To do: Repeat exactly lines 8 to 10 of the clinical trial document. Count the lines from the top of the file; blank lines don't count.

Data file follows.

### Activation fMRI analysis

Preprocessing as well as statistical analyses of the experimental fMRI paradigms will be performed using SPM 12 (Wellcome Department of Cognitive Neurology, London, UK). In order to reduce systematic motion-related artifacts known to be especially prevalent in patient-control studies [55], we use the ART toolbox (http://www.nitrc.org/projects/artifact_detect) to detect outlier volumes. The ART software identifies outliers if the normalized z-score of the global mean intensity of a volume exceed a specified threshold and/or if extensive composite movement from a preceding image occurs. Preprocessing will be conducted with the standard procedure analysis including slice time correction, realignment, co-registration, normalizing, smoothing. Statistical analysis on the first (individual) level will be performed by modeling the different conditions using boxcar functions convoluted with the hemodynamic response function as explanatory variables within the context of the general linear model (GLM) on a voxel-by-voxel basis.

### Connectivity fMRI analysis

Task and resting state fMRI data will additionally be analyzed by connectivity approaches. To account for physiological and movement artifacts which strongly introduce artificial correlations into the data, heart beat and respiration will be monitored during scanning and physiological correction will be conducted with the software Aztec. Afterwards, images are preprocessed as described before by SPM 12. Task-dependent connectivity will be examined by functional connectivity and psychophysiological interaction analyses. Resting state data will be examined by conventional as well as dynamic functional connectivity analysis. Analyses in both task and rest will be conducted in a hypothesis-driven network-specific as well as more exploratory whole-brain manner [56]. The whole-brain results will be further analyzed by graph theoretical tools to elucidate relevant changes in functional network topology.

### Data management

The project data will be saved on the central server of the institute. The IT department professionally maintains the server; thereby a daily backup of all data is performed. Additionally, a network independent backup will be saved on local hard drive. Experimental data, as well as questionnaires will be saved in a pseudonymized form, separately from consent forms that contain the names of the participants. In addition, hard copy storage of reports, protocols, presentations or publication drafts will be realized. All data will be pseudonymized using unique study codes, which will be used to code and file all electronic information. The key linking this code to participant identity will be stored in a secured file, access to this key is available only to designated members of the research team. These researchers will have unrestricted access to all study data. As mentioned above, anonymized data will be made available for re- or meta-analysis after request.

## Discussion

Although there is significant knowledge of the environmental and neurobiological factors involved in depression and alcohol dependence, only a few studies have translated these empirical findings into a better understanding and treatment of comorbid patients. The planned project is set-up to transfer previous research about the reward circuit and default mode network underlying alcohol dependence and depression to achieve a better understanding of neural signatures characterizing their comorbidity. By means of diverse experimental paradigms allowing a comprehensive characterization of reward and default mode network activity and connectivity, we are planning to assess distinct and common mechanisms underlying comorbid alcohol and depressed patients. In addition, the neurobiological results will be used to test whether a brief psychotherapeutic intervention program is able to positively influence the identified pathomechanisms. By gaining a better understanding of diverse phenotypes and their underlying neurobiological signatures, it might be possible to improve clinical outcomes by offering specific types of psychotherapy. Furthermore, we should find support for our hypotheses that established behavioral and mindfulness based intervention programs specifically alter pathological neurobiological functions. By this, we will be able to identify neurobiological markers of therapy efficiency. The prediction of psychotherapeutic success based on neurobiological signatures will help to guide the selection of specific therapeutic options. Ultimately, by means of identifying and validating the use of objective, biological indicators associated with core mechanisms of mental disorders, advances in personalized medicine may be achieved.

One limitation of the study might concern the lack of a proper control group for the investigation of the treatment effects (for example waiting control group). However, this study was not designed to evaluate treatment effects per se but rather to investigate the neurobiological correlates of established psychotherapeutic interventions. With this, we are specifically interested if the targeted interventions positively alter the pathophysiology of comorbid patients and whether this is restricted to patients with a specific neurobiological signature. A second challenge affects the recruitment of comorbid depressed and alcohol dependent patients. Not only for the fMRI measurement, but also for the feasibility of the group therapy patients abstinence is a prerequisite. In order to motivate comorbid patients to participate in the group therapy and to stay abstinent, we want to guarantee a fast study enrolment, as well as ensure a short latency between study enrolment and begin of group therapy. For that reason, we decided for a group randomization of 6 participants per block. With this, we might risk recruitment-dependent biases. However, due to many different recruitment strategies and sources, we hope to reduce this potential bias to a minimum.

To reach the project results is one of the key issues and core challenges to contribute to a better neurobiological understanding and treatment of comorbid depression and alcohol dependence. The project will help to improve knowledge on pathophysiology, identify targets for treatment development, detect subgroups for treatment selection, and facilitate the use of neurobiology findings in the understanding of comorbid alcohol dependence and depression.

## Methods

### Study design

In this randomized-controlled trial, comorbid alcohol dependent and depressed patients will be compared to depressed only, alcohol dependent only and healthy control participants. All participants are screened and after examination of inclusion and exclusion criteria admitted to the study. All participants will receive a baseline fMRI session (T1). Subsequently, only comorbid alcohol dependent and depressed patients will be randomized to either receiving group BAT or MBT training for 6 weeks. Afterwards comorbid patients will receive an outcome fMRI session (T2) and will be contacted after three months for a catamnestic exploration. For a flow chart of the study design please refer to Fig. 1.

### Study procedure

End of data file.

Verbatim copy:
Although there is significant knowledge of the environmental and neurobiological factors involved in depression and alcohol dependence, only a few studies have translated these empirical findings into a better understanding and treatment of comorbid patients. The planned project is set-up to transfer previous research about the reward circuit and default mode network underlying alcohol dependence and depression to achieve a better understanding of neural signatures characterizing their comorbidity. By means of diverse experimental paradigms allowing a comprehensive characterization of reward and default mode network activity and connectivity, we are planning to assess distinct and common mechanisms underlying comorbid alcohol and depressed patients. In addition, the neurobiological results will be used to test whether a brief psychotherapeutic intervention program is able to positively influence the identified pathomechanisms. By gaining a better understanding of diverse phenotypes and their underlying neurobiological signatures, it might be possible to improve clinical outcomes by offering specific types of psychotherapy. Furthermore, we should find support for our hypotheses that established behavioral and mindfulness based intervention programs specifically alter pathological neurobiological functions. By this, we will be able to identify neurobiological markers of therapy efficiency. The prediction of psychotherapeutic success based on neurobiological signatures will help to guide the selection of specific therapeutic options. Ultimately, by means of identifying and validating the use of objective, biological indicators associated with core mechanisms of mental disorders, advances in personalized medicine may be achieved.

One limitation of the study might concern the lack of a proper control group for the investigation of the treatment effects (for example waiting control group). However, this study was not designed to evaluate treatment effects per se but rather to investigate the neurobiological correlates of established psychotherapeutic interventions. With this, we are specifically interested if the targeted interventions positively alter the pathophysiology of comorbid patients and whether this is restricted to patients with a specific neurobiological signature. A second challenge affects the recruitment of comorbid depressed and alcohol dependent patients. Not only for the fMRI measurement, but also for the feasibility of the group therapy patients abstinence is a prerequisite. In order to motivate comorbid patients to participate in the group therapy and to stay abstinent, we want to guarantee a fast study enrolment, as well as ensure a short latency between study enrolment and begin of group therapy. For that reason, we decided for a group randomization of 6 participants per block. With this, we might risk recruitment-dependent biases. However, due to many different recruitment strategies and sources, we hope to reduce this potential bias to a minimum.

To reach the project results is one of the key issues and core challenges to contribute to a better neurobiological understanding and treatment of comorbid depression and alcohol dependence. The project will help to improve knowledge on pathophysiology, identify targets for treatment development, detect subgroups for treatment selection, and facilitate the use of neurobiology findings in the understanding of comorbid alcohol dependence and depression.